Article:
Eno and the Jets: Controlled Chaos

By Cynthia Dagnal

From Rolling Stone, September 12 1974, from the Jeffrey Morgan Archive

CHICAGO - The legend of ex-Roxy synthesizer player Brian Peter George St. John le Baptiste de la Salle Eno is, we were told, as formidable as the name. It preceded him in press releases from England which proclaimed him "this surrealist rock superstar," a "sylph-like electronics guru," and "a cadaver we've all come to love and recognize . . . the scaramouche of the synthesizer." His sexual exploits, we were also told, would apparently make both Don Juan and de Sade seem grossly overrated, and promotion women called ahead with breathless descriptions of his magnetism and his "intellect." He was purportedly beautiful hermaphroditic, sensual and seductive. "The man that groupies of three continents have come to know as The Refreshing Experience" was coming to devastate our town with his presence and we were never to be the same again.

His new solo album, Here Come the Warm Jets, also preceded him into town - a very compelling experiment in controlled chaos and by his own self-dictated standards a near success. Until then there had been only descriptions of his music, promo-supplied outbursts like "inspired mayhem."

And there was the well-documented European success of Roxy Music, Bryan Ferry's moviola vision of rock oldies that jumped the British charts and captured the continent's imagination, so they say. The group failed to move anything on an introductory U.S. tour last fall - a promotional failure, Eno says: "They had us opening shows for Savoy Brown and Steve Miller, straight boogie bands, and it just didn't work" - and by the time Ferry was ready with a solo album this summer, Roxy was Eno-less too. "I was easily the most photogenic person in Roxy," Eno says. "I don't say that I was therefore the most attractive, but if they ever wanted to print an article about Roxy, they'd always have a photograph of me. My face became very well known, and people always think you must be the leader of the band, which is what Bryan got so uptight about."

Eno also turned his preoccupation with knobs and switches onto production, working with the Pan-Am Steel Band, the itinerant troubadour Magic Michael, and the Portsmouth Sinfonia (described by Eno's publicists as "an orchestra of non-musicians who give public performances of popular items from the classical repertoire and with whom Eno plays clarinet"). And he began trading studio credits and a couple of appearances with ex-Velvet Underground members John Cale and Nico, and with Kevin Avers, who has an underground of his own.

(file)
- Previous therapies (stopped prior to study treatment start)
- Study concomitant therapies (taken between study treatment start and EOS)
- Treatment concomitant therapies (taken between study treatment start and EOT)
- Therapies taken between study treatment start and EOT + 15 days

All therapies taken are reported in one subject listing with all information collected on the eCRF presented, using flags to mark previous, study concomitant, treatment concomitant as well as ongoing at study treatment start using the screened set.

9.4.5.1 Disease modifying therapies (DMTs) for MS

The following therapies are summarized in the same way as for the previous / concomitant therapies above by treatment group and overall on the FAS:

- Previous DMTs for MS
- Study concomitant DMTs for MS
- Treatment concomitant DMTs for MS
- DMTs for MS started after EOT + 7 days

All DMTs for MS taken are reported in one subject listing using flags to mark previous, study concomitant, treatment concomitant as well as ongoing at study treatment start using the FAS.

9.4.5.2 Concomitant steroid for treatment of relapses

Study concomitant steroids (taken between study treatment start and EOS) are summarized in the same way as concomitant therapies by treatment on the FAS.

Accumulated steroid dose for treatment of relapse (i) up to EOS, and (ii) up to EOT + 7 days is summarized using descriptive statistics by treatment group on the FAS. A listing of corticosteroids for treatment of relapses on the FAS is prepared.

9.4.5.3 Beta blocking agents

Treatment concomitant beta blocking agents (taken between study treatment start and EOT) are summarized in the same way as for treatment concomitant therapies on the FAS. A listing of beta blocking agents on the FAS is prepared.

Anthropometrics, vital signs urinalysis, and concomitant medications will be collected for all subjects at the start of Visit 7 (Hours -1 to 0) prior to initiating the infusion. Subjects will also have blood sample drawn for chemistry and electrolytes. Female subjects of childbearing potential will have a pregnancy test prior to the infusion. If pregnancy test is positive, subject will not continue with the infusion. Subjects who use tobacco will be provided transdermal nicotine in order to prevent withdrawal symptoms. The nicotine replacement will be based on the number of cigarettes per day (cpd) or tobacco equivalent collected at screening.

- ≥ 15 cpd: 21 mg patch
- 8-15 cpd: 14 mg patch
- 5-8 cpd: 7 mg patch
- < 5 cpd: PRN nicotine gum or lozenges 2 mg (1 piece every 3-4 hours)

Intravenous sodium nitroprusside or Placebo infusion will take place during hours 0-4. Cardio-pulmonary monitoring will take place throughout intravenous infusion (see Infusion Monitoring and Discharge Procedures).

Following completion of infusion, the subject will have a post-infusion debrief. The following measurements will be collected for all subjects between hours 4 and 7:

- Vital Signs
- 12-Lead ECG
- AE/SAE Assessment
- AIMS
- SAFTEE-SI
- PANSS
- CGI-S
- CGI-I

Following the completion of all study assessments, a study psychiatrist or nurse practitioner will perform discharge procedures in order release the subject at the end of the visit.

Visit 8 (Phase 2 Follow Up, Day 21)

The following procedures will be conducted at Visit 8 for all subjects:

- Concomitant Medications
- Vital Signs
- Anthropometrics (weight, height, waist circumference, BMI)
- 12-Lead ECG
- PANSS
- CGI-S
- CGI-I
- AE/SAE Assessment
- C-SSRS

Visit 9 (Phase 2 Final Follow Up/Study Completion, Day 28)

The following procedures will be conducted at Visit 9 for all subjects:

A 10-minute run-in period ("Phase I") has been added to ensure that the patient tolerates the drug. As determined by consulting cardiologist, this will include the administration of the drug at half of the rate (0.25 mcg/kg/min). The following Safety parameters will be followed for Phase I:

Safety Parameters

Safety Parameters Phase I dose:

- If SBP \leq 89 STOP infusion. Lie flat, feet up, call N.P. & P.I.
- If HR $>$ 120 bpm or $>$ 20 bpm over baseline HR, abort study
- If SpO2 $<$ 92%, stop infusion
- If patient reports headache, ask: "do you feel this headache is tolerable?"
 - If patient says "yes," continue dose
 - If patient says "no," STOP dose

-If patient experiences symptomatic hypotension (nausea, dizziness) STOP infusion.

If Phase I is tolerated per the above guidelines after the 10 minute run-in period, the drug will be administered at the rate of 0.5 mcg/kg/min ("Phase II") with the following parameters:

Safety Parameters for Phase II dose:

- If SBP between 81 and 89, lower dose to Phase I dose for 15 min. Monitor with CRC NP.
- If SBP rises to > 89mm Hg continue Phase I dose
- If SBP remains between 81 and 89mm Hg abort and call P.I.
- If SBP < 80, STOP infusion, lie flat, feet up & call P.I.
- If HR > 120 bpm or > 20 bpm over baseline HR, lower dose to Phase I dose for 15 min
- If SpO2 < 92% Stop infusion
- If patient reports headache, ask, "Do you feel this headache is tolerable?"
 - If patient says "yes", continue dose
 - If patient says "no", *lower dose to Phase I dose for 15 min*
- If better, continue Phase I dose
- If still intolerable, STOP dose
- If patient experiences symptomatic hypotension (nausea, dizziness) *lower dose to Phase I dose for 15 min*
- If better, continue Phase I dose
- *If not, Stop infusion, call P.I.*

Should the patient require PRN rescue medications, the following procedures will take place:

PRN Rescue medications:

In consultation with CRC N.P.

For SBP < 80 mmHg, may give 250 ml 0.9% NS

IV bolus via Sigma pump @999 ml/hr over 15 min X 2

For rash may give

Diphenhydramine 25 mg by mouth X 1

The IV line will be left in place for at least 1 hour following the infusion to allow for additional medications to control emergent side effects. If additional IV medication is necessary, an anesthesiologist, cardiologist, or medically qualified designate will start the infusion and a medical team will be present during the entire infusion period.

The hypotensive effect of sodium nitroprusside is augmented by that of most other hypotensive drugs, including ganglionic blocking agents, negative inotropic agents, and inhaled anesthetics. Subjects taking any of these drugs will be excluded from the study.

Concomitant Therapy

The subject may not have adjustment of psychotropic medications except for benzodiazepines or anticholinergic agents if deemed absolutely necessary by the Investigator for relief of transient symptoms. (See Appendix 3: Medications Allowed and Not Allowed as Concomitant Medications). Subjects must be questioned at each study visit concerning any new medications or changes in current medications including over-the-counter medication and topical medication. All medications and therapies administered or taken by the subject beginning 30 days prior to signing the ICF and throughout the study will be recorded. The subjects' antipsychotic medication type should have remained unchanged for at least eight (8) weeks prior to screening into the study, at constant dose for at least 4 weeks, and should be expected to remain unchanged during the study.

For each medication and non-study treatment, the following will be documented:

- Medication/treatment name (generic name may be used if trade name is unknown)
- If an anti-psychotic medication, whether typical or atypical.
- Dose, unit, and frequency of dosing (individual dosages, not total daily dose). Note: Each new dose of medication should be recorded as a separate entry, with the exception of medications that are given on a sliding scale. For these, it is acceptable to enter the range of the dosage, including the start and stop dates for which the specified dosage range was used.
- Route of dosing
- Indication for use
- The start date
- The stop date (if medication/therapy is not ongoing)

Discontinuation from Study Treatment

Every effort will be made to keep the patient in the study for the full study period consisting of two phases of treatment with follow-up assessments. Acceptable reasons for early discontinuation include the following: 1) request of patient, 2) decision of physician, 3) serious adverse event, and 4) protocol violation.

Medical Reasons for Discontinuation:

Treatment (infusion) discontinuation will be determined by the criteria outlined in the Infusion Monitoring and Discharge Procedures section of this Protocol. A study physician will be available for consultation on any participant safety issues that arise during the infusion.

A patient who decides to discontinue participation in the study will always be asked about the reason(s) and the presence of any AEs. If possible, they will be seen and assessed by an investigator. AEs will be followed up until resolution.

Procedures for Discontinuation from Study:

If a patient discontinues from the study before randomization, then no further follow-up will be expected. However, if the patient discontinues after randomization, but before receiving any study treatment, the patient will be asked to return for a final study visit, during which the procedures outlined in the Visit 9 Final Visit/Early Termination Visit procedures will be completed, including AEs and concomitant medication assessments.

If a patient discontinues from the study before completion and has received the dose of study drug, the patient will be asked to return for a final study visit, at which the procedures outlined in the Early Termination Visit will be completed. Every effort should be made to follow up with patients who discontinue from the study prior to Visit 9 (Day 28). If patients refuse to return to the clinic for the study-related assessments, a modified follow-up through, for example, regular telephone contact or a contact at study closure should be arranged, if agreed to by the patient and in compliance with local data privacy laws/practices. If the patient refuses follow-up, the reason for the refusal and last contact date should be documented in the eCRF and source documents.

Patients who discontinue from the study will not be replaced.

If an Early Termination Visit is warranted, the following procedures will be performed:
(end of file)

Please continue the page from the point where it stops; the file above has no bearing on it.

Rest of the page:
But the description that convinced at least this reporter that Eno might indeed be something unique was supplied by Chrissie Hynd of The New Musical Express: "His singing is not unlike the shriek of a hare that's just caught an air pellet up the ass." This I had to hear.

However, arriving in Chicago during a relentless heat and humidity spell, The Refreshing Experience was reduced to a somewhat limp and miserable little stringbean. He was pallid, what there is left of his thinning hair clinging to his neck: and a half-hearted smudge of rouge on either cheek only made his pallor more alarming. Any emotions on my part at that time would have to be classified as strictly maternal. He was hot, flu-stricken and angry with himself, almost seriously toying with the idea of locking himself in the fridge for relief. Eno does not tolerate "thickness," and the very fact that he could not concentrate made his already unstable temperature skyrocket.

"Usually my focus is very sharp. I did an interview in L.A. which was very good. It lasted for nine and a half hours and it got to where he was just saying a word like 'indeterminacy' and I'd just talk. I mean I'm quite used to talking. I lecture a lot in England. I lecture in fine arts at the art schools in England. . . . But I just feel so . . .” He crumpled over rather like a neglected Raggedy Andy.